all sorts of 2010 surprises worthy of recognition. Video-gaming
saw continued classic IP support and resurrection (Ghosts
'N Goblins - Gold Knights II, NBA JAM, an iPhone
Ultimate Mortal Kombat 3, Donkey Kong Country Returns),
and that's what made it such a great year. There weren't just
a few titles worth playing, there were a ton!
On the surface, it seemed like there wasn't much going on,
but a broader look shows a year with no shortage of quality
gaming. The Wii and iPhone reached their stride, while HD
hardware (XB360, PS3) saw business as usual. Unlike previous
years, there were great games all across the board, on every
type of hardware you can think of.
development starting slowing on it, the Wii actually had a
good year with several grade A titles not just for fans of
the hardware, but fans of games in general. Then there's shooting
game developer Cave, who released a host of quality titles
across various platforms. Pretty impressive when you look
at how much smaller they are than most developers out there.
SEGA picked-up Bayonetta, which was one of the best, most
successful choices they've ever made.
[SEGA / Platinum Games]
SEGA took a fancy to PS3-based development early on with their Lindbergh
hardware, essentially selling Sony hardware with titles like Virtua
Fighter 5 and AfterBurner Climax. But as House of
the Dead 4 suffers in home release limbo, SEGA has put their
focus on new IPs like the Xbox 360-based instant sleeper hit Bayonetta.
Unlike his boring past works, Bayonetta is arguably ex-Capcom
producer Kamiya's best; blazing action drives dramatically-stylized
storytelling for one of the most sultry female designs ever seen
in a video game. This is due largely in part to how well Platinum
Games captured and channeled the essence of a woman into the game
through physically-profound stances. The way she walks, talks, moves...
even the most menial of duties with an unparalleled, sexy grace.
For example, most other female characters we've seen pull levers
in such a form that portrays a laborious task. Bayonetta, however,
makes the same task look literally like a dance move on a
stripper pole. There are so many other examples like this in the
game; I could go on a lot longer just about how she walks!
She really does animate that incredibly (supporting even more that
3-D can animate just as well as 2-D)! And if Bayonetta herself
isn't enough, her fully-spread Seraphim clone and mature witch sister
Jeanne are sexier than anything anything by Tecmo or D3 Publisher!
The game would be just provocative and violent, but distinct,
familiar imagery puts it way beyond that.
Past and present
Capcom imagery is tucked away in every crevice of Bayonetta,
from recreations of space scenes from Lost Planet 2 and final
boss battles straight from Devil May Cry 4, to GodHand
references and classic Capcom font! There's even a boss clearly
inspired by washed-up 70's porn-star Wesker from Resident Evil
5, except with a "Fab 5" makeover (complete with obligatory
lipstick, half-mask, robe, and peacock feathers)! All this Capcom
stuff is obviously intentional, but is it mockery and bragging,
or worship and tribute? Either way, the remainder of the game's
design is still uniquely incredible, featuring a host of
archaic, yet bionic enemies and environments. The menacing Fearless
and monstrous Sapientia look awesome, but aren't angels supposed
to be good? Or did I miss a key story part?
Some parts play
like a certain "devil hunter" series, and some a certain
"divine wolf," while others mimic old SEGA games with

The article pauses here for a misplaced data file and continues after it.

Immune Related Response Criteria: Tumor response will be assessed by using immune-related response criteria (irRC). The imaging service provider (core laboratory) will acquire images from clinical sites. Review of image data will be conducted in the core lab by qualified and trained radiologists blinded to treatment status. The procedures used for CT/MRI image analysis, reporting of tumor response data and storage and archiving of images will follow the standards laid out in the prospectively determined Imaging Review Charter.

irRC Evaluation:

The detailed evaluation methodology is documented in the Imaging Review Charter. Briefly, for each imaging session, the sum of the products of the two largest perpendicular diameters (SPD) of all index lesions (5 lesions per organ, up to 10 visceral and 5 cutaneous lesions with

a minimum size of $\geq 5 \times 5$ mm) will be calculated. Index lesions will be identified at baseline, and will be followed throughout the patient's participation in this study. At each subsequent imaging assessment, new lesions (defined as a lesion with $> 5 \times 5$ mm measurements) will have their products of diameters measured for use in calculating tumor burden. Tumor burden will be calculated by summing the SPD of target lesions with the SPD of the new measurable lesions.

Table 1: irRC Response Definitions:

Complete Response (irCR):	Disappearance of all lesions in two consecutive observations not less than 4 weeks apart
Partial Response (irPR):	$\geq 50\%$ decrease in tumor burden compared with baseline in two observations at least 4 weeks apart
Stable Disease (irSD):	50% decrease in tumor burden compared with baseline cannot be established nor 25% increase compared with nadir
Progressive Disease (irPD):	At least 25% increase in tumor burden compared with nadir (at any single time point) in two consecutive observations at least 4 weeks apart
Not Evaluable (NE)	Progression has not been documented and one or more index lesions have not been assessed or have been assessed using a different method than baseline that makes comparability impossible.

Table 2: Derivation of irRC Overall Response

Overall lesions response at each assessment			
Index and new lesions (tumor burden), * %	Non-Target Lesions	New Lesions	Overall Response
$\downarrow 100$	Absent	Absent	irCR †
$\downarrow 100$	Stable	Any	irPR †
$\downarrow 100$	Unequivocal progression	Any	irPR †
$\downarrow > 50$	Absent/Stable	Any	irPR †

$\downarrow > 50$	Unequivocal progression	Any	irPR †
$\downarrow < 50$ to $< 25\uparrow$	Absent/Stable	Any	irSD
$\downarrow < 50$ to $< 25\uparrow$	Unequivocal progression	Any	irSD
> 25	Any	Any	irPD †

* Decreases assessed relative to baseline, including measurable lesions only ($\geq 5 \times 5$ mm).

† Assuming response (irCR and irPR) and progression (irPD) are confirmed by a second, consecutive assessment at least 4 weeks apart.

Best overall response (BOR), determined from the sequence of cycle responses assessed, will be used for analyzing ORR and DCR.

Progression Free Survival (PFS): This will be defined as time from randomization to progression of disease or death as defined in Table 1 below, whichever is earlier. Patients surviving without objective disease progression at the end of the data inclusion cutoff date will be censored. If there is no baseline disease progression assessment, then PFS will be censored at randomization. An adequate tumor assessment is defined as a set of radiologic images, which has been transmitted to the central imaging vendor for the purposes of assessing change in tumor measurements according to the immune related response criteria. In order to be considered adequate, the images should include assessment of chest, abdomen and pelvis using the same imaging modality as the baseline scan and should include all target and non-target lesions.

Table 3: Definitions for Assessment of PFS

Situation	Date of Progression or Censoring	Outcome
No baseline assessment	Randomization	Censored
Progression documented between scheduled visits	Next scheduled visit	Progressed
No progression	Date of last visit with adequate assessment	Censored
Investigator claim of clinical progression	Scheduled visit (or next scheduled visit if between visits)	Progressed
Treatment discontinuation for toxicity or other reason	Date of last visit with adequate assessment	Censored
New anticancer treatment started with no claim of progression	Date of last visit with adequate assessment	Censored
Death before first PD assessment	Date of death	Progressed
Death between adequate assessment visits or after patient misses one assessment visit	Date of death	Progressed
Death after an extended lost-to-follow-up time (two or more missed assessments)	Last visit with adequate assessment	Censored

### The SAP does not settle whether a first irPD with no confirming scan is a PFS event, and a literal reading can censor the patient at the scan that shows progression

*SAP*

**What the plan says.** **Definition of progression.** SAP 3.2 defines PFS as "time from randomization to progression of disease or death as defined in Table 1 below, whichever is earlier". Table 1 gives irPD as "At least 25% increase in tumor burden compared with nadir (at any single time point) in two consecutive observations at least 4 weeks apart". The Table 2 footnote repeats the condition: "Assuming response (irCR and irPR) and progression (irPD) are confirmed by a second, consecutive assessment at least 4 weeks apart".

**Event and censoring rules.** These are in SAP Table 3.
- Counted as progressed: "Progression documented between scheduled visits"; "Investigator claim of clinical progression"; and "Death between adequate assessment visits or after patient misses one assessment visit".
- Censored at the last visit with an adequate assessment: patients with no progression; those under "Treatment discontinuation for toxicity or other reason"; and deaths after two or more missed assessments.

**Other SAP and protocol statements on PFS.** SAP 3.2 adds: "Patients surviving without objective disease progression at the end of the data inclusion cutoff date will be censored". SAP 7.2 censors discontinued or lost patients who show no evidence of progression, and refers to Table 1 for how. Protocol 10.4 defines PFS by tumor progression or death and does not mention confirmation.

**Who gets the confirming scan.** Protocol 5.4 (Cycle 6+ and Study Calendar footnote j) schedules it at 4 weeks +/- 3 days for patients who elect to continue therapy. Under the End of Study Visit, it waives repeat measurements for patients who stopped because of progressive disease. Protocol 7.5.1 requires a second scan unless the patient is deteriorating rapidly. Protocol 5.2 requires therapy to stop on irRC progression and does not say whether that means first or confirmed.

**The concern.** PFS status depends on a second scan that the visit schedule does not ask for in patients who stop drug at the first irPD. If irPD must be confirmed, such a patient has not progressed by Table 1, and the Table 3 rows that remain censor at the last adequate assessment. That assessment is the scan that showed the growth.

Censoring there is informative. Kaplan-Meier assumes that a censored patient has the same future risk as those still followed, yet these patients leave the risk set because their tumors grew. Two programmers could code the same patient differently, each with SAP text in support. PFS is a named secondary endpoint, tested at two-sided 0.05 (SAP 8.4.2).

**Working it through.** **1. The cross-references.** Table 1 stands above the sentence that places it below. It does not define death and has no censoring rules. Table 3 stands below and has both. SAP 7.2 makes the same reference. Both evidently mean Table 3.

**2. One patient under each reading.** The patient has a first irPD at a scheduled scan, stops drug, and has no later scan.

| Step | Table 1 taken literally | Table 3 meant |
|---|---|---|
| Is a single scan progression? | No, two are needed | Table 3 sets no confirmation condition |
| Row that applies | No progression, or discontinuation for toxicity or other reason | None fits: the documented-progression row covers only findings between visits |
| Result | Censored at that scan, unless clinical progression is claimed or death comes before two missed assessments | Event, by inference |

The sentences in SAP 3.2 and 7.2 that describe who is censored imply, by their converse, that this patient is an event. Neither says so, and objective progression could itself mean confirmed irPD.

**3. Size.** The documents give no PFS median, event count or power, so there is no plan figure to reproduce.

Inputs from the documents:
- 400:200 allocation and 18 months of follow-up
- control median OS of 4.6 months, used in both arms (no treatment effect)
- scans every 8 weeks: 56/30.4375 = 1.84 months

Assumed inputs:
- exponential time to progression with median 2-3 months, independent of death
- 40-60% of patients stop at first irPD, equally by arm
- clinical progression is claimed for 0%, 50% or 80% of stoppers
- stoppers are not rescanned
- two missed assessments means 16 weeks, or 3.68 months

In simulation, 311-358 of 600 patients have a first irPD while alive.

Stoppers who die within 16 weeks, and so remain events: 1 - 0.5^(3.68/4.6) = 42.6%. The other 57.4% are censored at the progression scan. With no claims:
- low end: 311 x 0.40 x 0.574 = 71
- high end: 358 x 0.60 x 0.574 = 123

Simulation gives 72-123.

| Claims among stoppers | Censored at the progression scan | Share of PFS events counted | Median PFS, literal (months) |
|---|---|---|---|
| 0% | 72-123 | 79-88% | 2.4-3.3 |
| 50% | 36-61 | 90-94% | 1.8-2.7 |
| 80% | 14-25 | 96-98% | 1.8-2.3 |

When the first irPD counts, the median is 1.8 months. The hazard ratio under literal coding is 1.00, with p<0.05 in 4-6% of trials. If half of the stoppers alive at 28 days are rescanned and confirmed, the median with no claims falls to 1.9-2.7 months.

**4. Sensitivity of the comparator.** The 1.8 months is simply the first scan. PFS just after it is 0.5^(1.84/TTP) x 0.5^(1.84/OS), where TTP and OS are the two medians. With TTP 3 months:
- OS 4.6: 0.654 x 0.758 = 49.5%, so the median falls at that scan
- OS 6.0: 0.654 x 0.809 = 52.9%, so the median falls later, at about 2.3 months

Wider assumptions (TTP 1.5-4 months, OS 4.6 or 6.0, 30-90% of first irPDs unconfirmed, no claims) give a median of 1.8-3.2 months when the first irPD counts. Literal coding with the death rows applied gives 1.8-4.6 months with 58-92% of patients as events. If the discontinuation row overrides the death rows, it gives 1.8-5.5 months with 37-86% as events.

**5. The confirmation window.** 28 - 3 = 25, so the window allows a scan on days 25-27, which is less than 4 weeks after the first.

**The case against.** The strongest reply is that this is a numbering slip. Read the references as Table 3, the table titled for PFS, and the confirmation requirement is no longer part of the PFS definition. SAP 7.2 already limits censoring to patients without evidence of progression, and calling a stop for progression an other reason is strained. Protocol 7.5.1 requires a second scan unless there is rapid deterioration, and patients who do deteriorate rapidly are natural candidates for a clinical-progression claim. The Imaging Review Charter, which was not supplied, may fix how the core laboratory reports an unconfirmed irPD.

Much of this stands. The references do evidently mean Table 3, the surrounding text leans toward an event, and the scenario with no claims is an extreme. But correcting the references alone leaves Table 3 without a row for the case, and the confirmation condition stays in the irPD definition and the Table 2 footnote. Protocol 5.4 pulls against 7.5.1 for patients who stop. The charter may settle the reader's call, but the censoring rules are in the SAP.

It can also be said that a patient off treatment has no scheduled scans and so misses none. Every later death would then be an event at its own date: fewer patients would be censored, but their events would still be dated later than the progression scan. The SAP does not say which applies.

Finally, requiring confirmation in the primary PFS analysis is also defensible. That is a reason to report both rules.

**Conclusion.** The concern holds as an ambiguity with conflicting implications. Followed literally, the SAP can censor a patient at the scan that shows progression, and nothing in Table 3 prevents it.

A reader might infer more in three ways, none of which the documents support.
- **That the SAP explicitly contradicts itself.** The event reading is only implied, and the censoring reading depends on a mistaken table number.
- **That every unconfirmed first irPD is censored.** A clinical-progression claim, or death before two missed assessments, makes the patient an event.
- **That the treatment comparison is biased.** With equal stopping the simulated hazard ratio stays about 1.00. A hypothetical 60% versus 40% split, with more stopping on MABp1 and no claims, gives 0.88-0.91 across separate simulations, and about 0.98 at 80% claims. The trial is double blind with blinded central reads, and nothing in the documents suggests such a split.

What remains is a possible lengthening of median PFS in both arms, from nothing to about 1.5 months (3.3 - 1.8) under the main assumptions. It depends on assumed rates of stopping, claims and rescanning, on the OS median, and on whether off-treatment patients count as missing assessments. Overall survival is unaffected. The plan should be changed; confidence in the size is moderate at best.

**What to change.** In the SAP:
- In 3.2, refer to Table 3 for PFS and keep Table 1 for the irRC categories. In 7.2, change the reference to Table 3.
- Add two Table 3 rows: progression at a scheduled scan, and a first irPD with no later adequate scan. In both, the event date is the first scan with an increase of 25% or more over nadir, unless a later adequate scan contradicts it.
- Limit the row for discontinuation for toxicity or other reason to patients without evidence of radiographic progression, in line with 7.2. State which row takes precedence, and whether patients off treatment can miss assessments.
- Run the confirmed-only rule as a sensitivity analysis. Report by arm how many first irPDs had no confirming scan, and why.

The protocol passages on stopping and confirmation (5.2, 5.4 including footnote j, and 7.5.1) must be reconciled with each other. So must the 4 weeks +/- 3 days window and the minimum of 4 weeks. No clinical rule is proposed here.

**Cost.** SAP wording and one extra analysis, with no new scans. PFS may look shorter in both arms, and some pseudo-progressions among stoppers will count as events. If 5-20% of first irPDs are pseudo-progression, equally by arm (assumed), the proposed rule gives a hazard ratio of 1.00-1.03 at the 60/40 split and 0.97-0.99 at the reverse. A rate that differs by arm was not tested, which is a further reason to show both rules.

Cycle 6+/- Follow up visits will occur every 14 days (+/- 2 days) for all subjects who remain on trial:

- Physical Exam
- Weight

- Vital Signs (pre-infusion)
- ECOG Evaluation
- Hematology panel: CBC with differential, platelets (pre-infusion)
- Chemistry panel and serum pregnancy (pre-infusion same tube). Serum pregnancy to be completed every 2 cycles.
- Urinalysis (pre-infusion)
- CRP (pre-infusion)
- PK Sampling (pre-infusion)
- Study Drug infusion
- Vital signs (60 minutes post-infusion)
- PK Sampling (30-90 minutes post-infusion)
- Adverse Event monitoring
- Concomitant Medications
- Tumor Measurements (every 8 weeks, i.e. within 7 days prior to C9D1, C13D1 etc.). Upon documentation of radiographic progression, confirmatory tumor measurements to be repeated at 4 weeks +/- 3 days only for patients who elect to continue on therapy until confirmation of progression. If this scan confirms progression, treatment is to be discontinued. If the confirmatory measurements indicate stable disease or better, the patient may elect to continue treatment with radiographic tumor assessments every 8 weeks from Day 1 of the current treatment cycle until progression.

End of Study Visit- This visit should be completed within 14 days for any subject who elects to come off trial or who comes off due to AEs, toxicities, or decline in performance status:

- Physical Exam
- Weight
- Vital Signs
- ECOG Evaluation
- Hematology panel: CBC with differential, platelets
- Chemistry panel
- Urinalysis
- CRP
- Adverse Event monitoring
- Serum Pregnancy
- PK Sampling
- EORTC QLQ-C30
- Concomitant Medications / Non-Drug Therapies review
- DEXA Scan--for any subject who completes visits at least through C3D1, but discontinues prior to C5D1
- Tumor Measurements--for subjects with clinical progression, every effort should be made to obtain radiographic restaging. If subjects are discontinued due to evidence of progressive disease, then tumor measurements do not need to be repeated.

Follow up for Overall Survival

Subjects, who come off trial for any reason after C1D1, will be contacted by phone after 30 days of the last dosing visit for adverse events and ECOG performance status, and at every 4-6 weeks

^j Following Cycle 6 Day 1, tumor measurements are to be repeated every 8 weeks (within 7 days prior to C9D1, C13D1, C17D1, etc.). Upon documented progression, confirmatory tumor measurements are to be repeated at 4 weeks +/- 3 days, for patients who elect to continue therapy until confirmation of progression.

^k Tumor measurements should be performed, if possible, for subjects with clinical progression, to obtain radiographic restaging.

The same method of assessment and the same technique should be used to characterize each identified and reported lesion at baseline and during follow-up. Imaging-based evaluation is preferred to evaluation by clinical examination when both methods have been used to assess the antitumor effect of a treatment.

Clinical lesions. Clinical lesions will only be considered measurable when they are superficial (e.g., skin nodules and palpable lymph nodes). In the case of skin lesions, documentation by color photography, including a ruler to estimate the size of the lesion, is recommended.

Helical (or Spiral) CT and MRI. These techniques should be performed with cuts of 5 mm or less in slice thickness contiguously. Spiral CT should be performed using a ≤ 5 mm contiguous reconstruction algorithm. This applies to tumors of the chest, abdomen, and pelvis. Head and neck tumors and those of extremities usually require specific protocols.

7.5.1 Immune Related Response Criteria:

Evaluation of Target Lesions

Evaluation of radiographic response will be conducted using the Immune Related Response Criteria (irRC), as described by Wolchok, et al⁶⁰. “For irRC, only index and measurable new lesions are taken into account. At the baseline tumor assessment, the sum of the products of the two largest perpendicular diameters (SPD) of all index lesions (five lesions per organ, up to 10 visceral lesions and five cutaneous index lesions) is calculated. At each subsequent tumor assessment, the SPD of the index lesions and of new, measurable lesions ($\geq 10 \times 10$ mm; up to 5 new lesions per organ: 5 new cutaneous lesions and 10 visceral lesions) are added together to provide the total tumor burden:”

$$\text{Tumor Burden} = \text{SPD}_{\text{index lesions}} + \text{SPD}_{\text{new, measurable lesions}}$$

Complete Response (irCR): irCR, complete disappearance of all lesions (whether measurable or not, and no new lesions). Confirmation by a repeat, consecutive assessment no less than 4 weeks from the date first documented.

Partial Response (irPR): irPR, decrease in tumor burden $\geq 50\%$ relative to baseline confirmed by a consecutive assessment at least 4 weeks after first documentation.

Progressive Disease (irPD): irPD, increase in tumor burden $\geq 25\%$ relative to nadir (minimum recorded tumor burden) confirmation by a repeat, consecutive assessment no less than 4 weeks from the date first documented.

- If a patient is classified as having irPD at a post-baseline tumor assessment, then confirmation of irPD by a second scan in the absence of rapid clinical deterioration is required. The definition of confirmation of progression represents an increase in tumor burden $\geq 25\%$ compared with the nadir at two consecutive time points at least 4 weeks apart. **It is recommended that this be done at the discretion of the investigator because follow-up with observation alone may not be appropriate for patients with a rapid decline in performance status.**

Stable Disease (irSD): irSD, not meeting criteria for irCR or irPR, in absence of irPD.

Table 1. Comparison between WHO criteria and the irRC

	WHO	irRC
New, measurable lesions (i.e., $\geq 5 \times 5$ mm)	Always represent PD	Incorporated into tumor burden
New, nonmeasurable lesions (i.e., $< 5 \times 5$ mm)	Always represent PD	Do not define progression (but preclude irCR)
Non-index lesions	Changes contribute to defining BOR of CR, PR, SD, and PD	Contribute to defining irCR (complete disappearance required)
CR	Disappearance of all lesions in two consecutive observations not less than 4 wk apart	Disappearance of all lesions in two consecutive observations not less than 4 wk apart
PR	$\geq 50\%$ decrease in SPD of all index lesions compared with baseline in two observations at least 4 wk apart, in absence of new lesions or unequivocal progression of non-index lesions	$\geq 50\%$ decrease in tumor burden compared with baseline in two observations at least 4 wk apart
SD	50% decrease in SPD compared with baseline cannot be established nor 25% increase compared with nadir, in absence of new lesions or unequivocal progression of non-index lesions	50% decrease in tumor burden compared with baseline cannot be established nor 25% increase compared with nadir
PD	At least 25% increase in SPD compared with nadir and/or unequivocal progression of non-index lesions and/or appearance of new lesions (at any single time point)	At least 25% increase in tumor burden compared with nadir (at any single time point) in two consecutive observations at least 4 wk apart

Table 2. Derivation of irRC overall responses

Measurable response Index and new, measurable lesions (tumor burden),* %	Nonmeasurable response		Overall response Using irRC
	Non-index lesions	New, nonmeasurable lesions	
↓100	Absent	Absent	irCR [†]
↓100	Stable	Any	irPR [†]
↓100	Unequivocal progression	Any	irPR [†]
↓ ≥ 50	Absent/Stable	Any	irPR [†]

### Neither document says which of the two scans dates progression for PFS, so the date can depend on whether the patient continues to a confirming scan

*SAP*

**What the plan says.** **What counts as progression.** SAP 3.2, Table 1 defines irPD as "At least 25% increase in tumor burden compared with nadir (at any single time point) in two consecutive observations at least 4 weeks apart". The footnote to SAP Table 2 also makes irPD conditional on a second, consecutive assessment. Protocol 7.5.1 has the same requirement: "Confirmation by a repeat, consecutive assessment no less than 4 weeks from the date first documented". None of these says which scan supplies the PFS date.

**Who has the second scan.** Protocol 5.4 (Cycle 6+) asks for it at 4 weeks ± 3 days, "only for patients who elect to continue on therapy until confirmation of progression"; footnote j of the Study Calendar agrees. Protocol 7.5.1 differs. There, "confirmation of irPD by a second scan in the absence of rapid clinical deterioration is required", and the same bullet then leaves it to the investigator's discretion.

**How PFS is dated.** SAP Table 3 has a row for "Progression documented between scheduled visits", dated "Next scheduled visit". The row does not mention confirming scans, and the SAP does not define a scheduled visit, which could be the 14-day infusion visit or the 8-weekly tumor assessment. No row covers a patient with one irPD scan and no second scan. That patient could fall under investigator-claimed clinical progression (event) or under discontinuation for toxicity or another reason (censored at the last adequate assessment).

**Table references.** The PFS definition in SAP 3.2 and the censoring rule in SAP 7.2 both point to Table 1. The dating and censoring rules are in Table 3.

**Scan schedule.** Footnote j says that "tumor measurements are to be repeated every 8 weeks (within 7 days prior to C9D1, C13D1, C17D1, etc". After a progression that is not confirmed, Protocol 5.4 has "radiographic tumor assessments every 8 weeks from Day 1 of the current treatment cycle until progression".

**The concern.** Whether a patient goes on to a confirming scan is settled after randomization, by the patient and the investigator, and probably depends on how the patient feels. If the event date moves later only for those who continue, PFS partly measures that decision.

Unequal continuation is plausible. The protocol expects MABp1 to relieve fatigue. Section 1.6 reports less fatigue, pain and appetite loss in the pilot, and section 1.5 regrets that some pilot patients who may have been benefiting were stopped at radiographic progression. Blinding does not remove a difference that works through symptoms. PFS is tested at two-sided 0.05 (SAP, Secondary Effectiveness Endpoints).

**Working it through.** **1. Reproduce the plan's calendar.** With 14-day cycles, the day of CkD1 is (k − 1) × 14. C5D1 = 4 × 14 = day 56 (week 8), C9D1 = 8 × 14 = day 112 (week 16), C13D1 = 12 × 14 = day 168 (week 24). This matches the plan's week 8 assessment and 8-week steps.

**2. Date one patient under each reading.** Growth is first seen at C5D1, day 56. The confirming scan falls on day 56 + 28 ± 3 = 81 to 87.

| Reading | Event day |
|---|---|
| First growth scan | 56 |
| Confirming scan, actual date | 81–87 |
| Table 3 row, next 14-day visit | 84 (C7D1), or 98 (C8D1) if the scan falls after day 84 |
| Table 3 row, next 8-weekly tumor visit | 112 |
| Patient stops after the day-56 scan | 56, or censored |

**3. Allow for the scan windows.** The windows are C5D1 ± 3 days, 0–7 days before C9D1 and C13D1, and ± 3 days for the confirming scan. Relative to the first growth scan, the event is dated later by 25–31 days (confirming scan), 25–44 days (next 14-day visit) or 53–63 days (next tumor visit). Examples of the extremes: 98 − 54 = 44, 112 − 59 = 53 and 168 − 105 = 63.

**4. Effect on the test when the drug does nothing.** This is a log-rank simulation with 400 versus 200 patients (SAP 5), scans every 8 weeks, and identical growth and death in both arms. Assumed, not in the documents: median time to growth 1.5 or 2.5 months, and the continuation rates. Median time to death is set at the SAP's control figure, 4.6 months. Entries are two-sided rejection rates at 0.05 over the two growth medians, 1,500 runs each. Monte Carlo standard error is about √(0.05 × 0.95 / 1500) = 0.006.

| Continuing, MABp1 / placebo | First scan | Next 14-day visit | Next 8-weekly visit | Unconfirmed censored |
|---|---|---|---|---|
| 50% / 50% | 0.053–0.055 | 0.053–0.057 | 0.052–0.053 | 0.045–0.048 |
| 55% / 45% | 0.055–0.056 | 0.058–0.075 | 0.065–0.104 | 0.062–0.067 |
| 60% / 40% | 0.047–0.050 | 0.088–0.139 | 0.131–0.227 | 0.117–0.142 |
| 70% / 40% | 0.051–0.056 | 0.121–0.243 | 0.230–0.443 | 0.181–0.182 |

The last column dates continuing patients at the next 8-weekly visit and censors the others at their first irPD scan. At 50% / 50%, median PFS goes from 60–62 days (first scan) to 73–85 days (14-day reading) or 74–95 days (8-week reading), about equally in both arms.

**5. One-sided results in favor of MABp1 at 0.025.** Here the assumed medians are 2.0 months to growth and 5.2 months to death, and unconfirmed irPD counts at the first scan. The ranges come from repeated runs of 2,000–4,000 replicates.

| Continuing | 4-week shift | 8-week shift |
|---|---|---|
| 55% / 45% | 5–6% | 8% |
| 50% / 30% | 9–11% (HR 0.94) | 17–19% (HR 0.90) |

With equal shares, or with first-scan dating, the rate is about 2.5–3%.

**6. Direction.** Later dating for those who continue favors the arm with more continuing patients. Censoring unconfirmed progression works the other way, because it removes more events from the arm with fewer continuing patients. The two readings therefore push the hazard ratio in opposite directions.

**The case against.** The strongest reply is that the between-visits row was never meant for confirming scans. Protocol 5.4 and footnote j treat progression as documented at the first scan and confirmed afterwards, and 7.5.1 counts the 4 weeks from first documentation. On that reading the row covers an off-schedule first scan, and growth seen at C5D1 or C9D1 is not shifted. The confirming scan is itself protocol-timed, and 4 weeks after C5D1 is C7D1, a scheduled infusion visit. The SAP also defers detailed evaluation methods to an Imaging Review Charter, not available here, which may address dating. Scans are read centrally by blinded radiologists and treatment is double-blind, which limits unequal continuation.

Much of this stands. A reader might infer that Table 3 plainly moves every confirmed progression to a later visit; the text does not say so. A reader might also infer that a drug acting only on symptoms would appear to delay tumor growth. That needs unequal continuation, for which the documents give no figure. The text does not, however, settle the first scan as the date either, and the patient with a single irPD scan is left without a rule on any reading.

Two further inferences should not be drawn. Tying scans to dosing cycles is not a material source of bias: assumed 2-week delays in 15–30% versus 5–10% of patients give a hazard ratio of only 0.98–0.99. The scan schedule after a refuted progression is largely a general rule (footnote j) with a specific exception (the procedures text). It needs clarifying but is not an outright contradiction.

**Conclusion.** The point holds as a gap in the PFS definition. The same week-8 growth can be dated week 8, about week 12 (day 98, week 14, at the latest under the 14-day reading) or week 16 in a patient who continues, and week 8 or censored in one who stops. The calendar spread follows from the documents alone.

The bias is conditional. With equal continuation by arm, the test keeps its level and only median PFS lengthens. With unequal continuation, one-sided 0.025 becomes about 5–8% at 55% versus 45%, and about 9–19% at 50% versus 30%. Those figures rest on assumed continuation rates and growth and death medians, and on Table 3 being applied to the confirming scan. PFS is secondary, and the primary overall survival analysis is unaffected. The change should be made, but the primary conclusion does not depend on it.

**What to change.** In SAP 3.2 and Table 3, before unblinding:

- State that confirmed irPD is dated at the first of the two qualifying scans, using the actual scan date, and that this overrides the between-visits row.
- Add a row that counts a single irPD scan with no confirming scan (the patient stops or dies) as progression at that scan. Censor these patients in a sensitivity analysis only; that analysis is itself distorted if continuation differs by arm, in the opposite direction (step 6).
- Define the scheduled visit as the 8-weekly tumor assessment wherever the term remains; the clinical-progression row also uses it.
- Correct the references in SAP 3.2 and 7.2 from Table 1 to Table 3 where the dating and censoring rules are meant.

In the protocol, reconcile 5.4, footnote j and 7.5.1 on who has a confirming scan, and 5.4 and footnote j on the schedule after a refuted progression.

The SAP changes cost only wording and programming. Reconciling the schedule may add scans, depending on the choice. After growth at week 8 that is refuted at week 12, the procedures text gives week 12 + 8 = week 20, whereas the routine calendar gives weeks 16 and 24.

jetpacks and lightguns. I like more orthodox types, but there's
no denying this eclectic gameplay mix is what made Bayonetta
sell; running around as cats and riding on missiles (inspired by
a certain Konami action series). SEGA also did an absolutely killer
localization job; Bayonetta sounds as adult as it looks!
It's an insta-buy for anyone not offended, and an investment
for prospective Xbox 360 owners. Bayonetta
has been done wrong and blown completely out of proportion; it's
not what critics have made it out to be, and even our resident Bayonetta
stalker SolSadGuy can attest to that! The game's still visceral,
quirky, and sexy, so go and play it for yourself!
Street Fighter IV
[Capcom / Dimps]
This game really doesn't deserve to be here. The only reason why
it's on here is because as far as Final Fight goes, Capcom
did a great job integrating it into the world of SFIV. Guy
and Cody both made it through the transition safely; they look like
they should (with all their nuances intact), and animate incredibly
well. The same goes for the almighty Adon, who I was very, very
surprised even made it to the final cut. The garbage "Destiny"
song was also replaced, making SSFIV already better than
SFIV (but not by much). SSFIV had so much potential
to be better, but turned-out to be a disappointment because the
balance and unpredictable "Just" combo system weren't
fixed. Too bad...
[SNK / XSeed]
I saw this once before my most recent departure from Japan, and
thought I was out of luck because I didn't pick it up before I left.
Thankfully it came out Stateside, but buying it at bargain price
was bittersweet. The low price may have been good for me,
but couldn't have been good for SNK. They went through all
the trouble of re-imagining the series, only to arrive at inevitable
damnation by "fans." Apparently, it was doomed from the
beginning since it's 3-D and not Samurai Shodown II. Sure,
the control could have been a little more loose, and the censored
Japanese version is really disappointing, but the lush, stylized
visuals are on-par with SSFIV. It's generally unliked, but
I love the game!
Kizuna Jigokutachi EXTRA
[Cave / 5pb.]
This re-mastering of Cave's incredible 2003 vertical helicopter
shooter took forever to come out, and its many delays and rumblings
from the underground suggested cancellation. Longtime readers know
how I feel about the game, so after being on edge for months on
end, its surprise release was relieving. It would have been an incredible